For these times, God gives us those instructions (from Jesus Himself) in Matthew 18.   Speak privately, take a witness, and if there’s no repentance (or worse), go public.   Again, do it all with caring, no other motivation.

Allah wouldn’t do that.   Buddha would have you ignore it.  Many churches would say it isn’t enough.  But God gives us practical ways to deal with delicate situations while doing so through the love of His Son in His Spirit.  Got skin?  Got sin; we sinners do some wicked things.  Jesus loves us anyway, then moves our hearts so we may change.   How real is it, too, that He doesn’t simply smite us but offers us a path home instead?

For further reading: Matthew 18:15-17, 2 Timothy 4:2, Acts 11:30, Titus 1:13, Deuteronomy 13:11, 1 Timothy 5:21.

My Lord, You are worthy of praise for giving us ways to deal with each other!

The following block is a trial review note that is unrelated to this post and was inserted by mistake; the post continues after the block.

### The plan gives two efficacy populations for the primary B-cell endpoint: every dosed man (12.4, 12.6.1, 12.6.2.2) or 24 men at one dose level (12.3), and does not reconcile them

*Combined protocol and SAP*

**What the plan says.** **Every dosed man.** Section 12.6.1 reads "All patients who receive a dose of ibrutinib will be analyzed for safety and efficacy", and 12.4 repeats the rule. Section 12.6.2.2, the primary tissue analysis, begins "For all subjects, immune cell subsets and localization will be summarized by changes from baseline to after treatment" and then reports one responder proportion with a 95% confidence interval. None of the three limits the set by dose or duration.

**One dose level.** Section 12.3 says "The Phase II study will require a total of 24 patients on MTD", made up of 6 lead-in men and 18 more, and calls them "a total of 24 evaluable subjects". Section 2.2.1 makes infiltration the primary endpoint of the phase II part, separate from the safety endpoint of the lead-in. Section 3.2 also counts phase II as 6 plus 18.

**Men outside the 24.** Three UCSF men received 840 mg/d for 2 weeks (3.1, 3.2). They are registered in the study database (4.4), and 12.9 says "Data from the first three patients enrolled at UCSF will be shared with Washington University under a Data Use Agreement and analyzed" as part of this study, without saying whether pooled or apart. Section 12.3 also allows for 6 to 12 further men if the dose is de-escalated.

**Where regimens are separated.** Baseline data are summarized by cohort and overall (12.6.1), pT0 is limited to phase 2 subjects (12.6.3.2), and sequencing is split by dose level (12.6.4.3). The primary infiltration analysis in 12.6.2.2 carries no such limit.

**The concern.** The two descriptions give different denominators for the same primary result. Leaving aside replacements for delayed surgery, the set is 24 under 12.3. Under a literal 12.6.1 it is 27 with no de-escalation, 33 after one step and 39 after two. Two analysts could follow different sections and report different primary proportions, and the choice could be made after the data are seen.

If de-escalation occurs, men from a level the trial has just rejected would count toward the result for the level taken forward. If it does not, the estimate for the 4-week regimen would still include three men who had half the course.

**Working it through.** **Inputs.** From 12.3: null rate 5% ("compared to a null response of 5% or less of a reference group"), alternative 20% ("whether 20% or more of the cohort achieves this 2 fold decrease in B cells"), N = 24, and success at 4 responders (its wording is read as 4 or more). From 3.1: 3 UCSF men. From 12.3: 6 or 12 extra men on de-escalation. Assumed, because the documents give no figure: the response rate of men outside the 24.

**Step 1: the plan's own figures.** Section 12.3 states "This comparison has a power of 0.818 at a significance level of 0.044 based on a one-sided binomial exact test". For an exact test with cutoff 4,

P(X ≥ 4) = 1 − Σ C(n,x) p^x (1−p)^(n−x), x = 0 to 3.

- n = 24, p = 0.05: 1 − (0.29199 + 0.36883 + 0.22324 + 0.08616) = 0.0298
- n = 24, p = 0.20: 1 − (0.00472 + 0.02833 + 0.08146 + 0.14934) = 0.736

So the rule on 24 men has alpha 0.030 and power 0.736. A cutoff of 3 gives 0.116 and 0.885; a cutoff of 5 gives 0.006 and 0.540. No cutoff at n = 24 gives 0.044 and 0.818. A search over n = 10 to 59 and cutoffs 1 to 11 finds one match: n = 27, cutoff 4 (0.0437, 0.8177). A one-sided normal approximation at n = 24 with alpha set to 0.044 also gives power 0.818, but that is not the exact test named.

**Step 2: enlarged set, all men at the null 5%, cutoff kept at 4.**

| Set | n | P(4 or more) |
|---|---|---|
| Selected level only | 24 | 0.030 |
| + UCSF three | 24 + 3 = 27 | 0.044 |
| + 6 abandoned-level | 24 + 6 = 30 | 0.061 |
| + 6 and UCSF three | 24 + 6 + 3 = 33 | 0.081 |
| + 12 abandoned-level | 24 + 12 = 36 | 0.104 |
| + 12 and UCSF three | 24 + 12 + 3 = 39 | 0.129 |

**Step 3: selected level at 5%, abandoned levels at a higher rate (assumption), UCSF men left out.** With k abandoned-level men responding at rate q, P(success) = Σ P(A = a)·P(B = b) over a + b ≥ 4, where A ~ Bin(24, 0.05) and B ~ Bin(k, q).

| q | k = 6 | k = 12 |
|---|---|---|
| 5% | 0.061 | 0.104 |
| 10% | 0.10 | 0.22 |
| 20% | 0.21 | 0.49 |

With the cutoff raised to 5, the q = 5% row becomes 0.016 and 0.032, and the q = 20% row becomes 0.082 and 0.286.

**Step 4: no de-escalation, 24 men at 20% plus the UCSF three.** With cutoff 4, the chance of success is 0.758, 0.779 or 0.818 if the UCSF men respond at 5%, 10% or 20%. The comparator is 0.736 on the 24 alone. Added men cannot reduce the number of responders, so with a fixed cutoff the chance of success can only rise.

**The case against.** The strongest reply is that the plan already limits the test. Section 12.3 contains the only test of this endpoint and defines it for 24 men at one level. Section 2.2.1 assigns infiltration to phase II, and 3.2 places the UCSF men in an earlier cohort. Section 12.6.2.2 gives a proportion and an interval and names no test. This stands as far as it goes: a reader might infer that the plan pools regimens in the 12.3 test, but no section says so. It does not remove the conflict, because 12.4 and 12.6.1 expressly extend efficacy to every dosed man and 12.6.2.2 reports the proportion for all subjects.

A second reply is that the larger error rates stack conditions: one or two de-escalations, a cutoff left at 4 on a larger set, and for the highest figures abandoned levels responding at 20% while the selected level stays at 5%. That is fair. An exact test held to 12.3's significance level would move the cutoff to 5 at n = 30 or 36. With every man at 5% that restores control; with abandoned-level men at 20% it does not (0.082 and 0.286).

Practical Proverbial, from 1 Timothy, 21 January 2019

The elders who direct the affairs of the church well are worthy of double honor, especially those whose work is preaching and teaching.  1 Timothy 5:17 (NIV).

Respect your elders:   we’ve all learned this maxim.   It’s Biblically based; this you can see for yourself.   Yet it’s probably the best common sense advice we could learn apart from “Love the Lord your God.”

I’m in my early fifties now, so the realization that I have probably lived most of my life has finally hit my radar.   Statistically speaking, I won’t be here fifty-two years from now.   That realization is making me take stock of what older people have to offer.  Not long ago I read that, when an old person dies, a library of priceless information dies with them; I believe I may have shared that not long ago.